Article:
...saying that's a bad strategy, depending on the account. But again, that's a tactic that somebody else might be using and if you're not having if you're not building these relationships and having these business conversations on the front end, there's a good chance that that might happen. Right now, all of a sudden somebody's brought something from the bottom of the organization up and people are starting to look around on all that's interesting. What does that thing do? What is it solved for? So and before you know you've gotten back door into an RFP. So that that's why I think this thing, this thing, is so important. I think the other thing you can do is, I have found this very effective in the past, is to have a we used to call it internally. I think he's called an RFP or a bit influencer and what it was. And they again, this is like anything else. If you're not careful, people will see it in the wrong way. But we had a document when we would do large manage services engagements, for example, and and other large but there's just just one example where we could go into an organization and would say, listen, we know you're thinking about this topic, we understand you know why you would be thinking about it for the business and this is where you're trying to go and this this, for example, is the cost savings and the people impact on everything that you can do for the business. Is all very positive stuff. What we have found, though, is the numbers associated with these projects are so big for the company, the outcomes are so big for you, whether you whether you do it with us or not, that that can start the cloud judgment and people can get so focused on the number, the outcome, the cost savings and all of that stuff that people forget what it really needs to get to that outcome and make sure that you not only get to that outcome but then it actually stays it doesn't revert back to the old way six months later because you didn't do it right. So we'd like to give you something. This is a two three pager. These are all of the things and we would write it in customer language, not product or future language. These are all of the things that we know organizations need to think through so that they could come to the right conclusion for themselves. Security was like, as an example, like if you don't think through security as it relates to the following, two or three or four bullets, there's a good chance you're going to make a decision and something's going to go wrong on the other side. I'm not telling you what decision to make, but I'm suggesting to you is these are the three or four security bullets that you and your team better think through before you ask anybody to come in here with products and solutions. It was obviously well written for us because of the product and solution differentiation we had, but there was no one that could read it and say, Oh, that's because you do this and other people don't do it. Or if that's not what it was, it was. This is stuff that, whether you buy from us or not, if you don't think through, good luck, you're going to have a...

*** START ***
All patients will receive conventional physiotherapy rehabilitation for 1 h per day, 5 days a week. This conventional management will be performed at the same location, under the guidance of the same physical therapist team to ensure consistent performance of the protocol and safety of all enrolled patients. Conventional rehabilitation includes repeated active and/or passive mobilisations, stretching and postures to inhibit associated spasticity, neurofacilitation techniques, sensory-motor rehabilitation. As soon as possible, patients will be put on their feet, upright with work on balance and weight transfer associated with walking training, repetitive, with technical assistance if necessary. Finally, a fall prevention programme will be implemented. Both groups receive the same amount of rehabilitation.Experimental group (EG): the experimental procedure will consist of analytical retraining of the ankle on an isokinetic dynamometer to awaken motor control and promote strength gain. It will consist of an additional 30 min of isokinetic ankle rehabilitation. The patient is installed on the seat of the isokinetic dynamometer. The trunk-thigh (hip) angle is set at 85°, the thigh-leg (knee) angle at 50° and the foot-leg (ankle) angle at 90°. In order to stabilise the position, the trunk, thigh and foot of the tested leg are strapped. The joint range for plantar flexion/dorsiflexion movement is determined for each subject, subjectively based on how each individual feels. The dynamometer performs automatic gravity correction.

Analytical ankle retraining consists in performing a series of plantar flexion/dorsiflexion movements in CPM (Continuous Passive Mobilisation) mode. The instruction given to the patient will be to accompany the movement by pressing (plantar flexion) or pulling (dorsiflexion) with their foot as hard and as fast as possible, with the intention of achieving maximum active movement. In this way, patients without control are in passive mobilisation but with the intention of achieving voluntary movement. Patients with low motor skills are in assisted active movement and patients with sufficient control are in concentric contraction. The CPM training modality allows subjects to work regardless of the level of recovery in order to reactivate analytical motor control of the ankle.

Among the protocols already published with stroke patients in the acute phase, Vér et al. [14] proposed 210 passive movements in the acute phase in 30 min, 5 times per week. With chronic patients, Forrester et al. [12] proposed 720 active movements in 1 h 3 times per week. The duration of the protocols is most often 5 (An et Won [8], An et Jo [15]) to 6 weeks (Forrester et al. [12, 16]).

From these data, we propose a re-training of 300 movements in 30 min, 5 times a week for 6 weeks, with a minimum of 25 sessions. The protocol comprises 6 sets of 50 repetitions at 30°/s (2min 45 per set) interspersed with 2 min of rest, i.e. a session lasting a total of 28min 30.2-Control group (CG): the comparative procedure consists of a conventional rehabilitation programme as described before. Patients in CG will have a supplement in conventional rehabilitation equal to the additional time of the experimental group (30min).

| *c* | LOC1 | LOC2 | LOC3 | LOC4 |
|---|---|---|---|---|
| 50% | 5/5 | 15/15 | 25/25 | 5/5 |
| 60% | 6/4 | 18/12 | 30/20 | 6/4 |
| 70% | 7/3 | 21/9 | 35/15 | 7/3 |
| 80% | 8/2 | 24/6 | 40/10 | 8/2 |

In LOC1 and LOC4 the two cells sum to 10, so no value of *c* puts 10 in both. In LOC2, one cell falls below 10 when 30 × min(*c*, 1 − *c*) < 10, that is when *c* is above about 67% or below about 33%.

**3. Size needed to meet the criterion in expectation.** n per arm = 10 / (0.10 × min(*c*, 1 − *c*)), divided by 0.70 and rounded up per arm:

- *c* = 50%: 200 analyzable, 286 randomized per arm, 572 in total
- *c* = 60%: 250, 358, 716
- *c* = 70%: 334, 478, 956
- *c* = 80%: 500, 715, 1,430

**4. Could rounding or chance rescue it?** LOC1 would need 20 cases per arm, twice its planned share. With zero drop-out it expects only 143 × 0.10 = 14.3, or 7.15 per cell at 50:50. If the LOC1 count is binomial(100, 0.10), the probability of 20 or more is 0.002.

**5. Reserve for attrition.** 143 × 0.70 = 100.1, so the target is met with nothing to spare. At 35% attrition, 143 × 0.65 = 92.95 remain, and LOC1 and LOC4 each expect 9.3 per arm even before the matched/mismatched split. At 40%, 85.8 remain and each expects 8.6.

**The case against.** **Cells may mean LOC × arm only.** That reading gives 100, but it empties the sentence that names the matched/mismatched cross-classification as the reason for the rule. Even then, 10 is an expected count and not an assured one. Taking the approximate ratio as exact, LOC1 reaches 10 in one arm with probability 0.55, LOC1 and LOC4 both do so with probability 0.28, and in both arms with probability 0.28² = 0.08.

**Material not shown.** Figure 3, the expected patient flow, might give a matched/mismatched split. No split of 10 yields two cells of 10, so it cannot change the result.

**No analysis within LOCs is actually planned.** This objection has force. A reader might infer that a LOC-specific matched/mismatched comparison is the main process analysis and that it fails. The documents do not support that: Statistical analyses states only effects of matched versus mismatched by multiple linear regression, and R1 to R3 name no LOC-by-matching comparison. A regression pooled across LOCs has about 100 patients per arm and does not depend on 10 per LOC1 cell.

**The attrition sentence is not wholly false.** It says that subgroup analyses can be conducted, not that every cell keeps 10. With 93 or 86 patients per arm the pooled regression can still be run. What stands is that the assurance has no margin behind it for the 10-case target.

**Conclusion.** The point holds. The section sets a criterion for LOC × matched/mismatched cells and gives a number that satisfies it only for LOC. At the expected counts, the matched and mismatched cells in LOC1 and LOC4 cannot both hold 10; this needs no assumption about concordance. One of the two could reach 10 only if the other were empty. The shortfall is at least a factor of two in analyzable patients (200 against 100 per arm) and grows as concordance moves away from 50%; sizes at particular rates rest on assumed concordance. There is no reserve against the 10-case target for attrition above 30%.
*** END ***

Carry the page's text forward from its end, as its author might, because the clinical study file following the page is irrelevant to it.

...revolt, you know, etcetera, seter etcetera as a result. Yet I think I love that idea, and you know you're really making the point, Brian, that it's while you're going to sort of tea up your differentiation. It's vendor and not agnostic, but obviously you're teaming up your differentiation because it matters to the customer. The fact you do it this way will lead to better outcomes of it of the customer, and that's why you're selling what you're selling. So making it in the outcomes of the customer and almost vender agnostic, yeah, really be beneficial. Yeah, the worst thing that ever happened when we did that was we had a couple of clients who and and as I remember, they were both more procurement driven. They weren't line of business type of folks. But you know, they got a little upset because they'd look at it and they'd start to dig it and they'd say, to your point, Oh, I get it, this is all built around you guys and your solutions and how much better you are. And we had no issue looking someone in the eye and saying, hold on a minute, we do these things really well, but you tell me what on this list isn't important for you and we'll take it off. That's not what this is about. This is about whether you buy from us or not. What does it take to get to a great outcome like we were we were do we were doing contracts that were very large and five to seven years long, and we're going to have an impact on a customers business. That's that is fact. And the numbers, not just the dollar value us, but the numbers to the customer were significant, and so we had no problem looking the customer and say hey, this is about whether or not you can you can cut whatever your total revenue line is at the top if you can save somewhere between, I don't know, one to two percent of that. If you don't want to do that, that's fine, but if you want to do that, this is what it takes to get to those kinds of outcomes and actually make it stick. So That's how to your point. It's okay. Yeah, I love how you just disguised. I just wanted to add that additional peace in because it's just a it's about you. If I'm the right fit, that will be a natural outcome. Exactly exactly. This is such a meaty topic, Brian we CA. Yeah, we could do like a ten part series on it. Yeah, I think I'm going to land the plane here. Love for you to to wrap this up kind of give us a summary. I know that there are a lot of people listening out there who are finding themselves in this very situation right now. I'm sure they're going to say, Oh, let me go back and write that down or yeah, backtrack this podcast, but if you could just kind of wrap up your key points as it relates to these RFP's. I'd love to have you do that here as we close. Okay, so first and foremost, I think, however, the opportunity comes to formal RFP, verbal request somewhere at you know, request...